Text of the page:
Land-based fish farms more sustainable, says Inland Fisheries Ireland chief executive

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Head of the Irish organisation that manages publicly-owned freshwater fisheries Dr Ciaran Byrne said that he wants the aquaculture industry to look inland.

Inland Fisheries Ireland chief executive Dr Ciaran Byrne has said that the evidence is “pointing towards” moving fish farms onshore for more sustainable aquaculture industry, reports the Irish Examiner.

Inland Fisheries Ireland chief executive Ciaran Byrne. PHOTO: LinkedIn

Inland Fisheries Ireland is the state agency responsible for fisheries management of freshwater fish and coastal fish while Bord Iascaigh Mhara is responsible for sea fisheries.

Byrne said Inland Fisheries Ireland, the State organisation managing publicly-owned freshwater fisheries, had “always argued for a sustainable aquaculture industry, one in which farmed fish are not negatively impacting on wild fish”.

“This can be achieved in tightly controlled circumstances — however with increasing climatic and environmental variables, this is becoming more difficult to achieve and sustain,” he said.

Bryne was inspired by Denmark’s Environment Minister Lea Wermelin (Social Democracy) who recently announced that her administration will now stop the creation of new facilities as well as the expansion of existing fish farms (mainly rainbow trout).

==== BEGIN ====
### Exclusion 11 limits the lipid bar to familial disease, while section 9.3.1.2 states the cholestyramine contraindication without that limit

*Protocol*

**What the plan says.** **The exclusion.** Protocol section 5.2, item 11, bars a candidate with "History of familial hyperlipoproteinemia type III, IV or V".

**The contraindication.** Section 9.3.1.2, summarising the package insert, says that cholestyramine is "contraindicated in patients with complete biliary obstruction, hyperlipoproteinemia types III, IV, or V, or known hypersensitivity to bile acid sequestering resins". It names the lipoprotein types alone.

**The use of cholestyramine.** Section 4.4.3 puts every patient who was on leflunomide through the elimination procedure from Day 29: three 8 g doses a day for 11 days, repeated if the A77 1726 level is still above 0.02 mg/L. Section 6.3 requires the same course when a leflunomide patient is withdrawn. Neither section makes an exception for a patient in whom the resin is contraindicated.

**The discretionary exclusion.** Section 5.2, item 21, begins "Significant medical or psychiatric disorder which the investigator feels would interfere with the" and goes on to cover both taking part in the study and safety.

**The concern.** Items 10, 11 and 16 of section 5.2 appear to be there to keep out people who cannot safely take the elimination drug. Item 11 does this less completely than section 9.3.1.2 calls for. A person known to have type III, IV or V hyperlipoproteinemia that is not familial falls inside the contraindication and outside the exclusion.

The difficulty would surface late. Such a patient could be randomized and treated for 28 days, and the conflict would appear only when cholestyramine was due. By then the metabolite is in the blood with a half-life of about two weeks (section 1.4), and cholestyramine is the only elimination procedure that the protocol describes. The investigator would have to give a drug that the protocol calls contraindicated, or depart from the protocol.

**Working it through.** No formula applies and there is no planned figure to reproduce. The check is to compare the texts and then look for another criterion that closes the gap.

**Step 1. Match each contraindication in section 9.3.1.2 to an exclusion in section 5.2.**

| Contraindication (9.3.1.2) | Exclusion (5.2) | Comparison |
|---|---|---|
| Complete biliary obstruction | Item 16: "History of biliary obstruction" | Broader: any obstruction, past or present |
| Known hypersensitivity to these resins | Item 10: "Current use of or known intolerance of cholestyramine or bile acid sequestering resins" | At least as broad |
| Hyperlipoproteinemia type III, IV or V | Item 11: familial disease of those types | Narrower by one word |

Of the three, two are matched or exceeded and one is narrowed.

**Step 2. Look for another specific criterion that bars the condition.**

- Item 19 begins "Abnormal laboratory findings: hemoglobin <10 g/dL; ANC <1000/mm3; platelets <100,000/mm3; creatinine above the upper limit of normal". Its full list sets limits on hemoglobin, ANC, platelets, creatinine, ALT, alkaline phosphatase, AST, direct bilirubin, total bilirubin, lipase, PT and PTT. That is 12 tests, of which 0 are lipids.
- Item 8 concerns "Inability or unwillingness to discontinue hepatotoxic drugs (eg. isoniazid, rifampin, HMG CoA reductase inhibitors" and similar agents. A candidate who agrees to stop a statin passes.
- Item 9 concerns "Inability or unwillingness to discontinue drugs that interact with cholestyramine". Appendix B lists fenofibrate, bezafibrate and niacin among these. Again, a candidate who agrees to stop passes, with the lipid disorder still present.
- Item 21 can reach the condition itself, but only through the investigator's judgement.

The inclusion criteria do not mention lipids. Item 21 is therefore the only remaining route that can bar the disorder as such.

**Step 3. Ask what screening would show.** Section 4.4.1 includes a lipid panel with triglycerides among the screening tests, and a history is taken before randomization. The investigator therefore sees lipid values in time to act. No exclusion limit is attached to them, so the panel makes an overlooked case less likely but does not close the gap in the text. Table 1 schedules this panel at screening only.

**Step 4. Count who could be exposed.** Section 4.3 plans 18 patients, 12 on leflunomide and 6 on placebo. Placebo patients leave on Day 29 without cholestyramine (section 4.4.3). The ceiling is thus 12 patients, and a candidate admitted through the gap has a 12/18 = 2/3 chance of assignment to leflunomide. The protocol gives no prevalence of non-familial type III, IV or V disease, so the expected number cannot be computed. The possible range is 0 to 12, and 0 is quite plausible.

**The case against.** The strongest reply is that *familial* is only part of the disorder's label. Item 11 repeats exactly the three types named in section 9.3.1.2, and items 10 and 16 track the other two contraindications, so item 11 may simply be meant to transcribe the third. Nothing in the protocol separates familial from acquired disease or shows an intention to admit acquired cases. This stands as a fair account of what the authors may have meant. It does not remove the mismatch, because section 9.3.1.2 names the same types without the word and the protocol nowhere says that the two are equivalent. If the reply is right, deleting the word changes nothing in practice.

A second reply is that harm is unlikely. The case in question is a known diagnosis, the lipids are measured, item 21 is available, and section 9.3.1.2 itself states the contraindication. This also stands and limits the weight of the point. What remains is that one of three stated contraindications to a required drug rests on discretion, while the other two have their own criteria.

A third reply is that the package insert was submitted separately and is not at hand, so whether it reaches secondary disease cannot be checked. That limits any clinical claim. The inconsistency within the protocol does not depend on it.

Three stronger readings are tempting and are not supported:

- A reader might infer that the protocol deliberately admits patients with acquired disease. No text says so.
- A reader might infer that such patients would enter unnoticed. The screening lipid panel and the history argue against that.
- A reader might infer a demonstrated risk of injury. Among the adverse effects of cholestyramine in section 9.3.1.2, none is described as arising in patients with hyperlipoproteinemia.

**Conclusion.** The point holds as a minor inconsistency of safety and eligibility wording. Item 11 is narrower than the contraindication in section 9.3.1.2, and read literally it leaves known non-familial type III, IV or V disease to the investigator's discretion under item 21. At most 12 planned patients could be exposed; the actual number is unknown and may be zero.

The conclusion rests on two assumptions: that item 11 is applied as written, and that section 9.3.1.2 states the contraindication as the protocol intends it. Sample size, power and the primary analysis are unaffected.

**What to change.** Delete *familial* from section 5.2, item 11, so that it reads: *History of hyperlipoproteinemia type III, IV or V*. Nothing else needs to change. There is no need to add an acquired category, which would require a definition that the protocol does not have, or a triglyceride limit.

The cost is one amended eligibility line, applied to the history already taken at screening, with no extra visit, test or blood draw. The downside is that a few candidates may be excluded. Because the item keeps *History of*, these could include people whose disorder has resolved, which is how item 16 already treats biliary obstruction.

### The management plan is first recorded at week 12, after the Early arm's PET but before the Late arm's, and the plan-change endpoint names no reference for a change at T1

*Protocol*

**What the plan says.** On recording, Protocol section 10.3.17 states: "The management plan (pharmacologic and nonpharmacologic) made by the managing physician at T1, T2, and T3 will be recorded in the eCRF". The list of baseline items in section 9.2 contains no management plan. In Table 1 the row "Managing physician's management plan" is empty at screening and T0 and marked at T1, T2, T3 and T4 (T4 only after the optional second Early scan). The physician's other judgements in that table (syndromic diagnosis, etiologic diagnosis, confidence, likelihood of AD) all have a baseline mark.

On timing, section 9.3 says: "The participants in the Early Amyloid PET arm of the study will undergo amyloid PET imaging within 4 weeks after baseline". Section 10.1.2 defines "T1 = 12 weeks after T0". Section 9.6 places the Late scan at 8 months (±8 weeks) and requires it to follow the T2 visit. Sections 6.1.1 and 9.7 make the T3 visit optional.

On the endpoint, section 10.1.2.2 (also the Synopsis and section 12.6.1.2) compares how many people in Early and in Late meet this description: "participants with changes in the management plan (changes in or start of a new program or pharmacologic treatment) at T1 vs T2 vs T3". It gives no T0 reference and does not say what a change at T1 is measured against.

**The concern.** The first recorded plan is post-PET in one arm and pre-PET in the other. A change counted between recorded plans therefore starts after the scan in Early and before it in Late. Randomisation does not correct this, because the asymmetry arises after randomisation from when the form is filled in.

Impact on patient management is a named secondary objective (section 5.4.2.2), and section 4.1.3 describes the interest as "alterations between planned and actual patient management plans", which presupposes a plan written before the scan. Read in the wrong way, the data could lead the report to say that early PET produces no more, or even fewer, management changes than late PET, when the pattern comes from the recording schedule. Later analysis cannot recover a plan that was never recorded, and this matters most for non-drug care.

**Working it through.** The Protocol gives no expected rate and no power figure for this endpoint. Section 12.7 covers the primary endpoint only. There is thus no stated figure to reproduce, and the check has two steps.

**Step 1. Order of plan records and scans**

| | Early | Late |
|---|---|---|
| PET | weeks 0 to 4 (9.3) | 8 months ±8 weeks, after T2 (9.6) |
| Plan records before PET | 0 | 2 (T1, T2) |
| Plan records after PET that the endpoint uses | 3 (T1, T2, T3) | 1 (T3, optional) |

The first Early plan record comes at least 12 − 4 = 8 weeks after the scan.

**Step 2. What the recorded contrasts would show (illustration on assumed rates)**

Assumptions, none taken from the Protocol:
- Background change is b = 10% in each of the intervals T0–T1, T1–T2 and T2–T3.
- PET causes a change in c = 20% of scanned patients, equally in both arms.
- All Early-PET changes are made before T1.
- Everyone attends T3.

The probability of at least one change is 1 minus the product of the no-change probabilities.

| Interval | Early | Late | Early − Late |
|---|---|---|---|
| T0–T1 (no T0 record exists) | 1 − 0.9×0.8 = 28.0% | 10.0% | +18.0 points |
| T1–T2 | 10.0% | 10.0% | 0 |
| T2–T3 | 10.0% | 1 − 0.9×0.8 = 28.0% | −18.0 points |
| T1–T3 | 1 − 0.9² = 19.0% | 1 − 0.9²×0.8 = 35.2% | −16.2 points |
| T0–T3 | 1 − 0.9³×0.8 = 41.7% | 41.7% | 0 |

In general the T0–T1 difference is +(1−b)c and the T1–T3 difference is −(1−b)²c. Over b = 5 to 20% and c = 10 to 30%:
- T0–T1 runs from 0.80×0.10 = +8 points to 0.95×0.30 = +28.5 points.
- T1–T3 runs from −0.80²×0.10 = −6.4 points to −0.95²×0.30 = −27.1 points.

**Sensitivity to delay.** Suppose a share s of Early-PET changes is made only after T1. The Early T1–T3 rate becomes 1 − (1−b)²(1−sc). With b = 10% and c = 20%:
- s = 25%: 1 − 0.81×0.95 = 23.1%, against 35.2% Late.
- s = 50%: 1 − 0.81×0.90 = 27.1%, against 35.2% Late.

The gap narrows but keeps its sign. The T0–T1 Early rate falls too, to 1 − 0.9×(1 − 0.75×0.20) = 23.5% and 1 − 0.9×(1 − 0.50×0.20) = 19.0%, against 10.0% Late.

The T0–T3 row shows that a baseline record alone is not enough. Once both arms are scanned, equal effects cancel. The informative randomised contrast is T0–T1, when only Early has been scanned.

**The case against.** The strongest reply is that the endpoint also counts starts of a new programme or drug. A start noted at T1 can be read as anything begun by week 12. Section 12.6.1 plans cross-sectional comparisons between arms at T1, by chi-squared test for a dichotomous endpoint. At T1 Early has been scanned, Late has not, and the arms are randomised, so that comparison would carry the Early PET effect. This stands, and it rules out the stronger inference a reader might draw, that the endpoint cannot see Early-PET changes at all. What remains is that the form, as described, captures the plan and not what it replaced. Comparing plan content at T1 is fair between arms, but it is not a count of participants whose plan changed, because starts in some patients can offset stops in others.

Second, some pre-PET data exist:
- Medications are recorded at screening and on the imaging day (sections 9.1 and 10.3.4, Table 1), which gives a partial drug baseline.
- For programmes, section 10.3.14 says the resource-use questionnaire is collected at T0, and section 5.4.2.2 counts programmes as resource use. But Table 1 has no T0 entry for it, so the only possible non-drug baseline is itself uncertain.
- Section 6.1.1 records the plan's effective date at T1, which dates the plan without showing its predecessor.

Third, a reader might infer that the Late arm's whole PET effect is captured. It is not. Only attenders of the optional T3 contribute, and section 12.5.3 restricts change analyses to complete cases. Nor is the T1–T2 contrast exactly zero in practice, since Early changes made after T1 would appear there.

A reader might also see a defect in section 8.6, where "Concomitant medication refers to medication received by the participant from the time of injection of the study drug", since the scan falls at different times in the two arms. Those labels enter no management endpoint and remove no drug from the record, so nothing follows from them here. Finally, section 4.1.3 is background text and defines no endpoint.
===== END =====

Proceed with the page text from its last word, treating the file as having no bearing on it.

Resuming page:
Irish organic salmon farms produce a relatively small amount of fish per year – 19,305 tonnes in 2018 – despite it being one of its top-selling species.

An Ireland-based salmon farming source who wished to remain anonymous told SalmonBusiness:

“I don’t have strong views on this, but simply deem land-based production to be unrealistic. Ireland and Denmark differ greatly in geography and hydrography, the latter produces 46 thousand tonnes of trout (Ireland’s total salmon and trout production is very small at roughly a quarter of this); in Denmark 27% of its production is grown in the sea so most of its salmonid (i.e. trout) production is already land-based. Salmon rearing needs to complete its cycle at sea in order to achieve a natural product of a pure taste (for which Irish salmon is famous); the latter is not possible in land-based re-circulation units which are also very energy and capital intensive. It is my understanding that generally speaking Denmark’s coastal waters are not suitable for salmon farming as they are relatively shallow and carry elevated Nitrogen levels (presumably from the country’s intensive agriculture). Finally, all salmon production in Ireland is to the European standard of organic salmon production; fish are produced in a natural way in harmony with the local environment, and full-cycle RAS technology (recirculation) is not permitted (nor possible) within the organic standard.”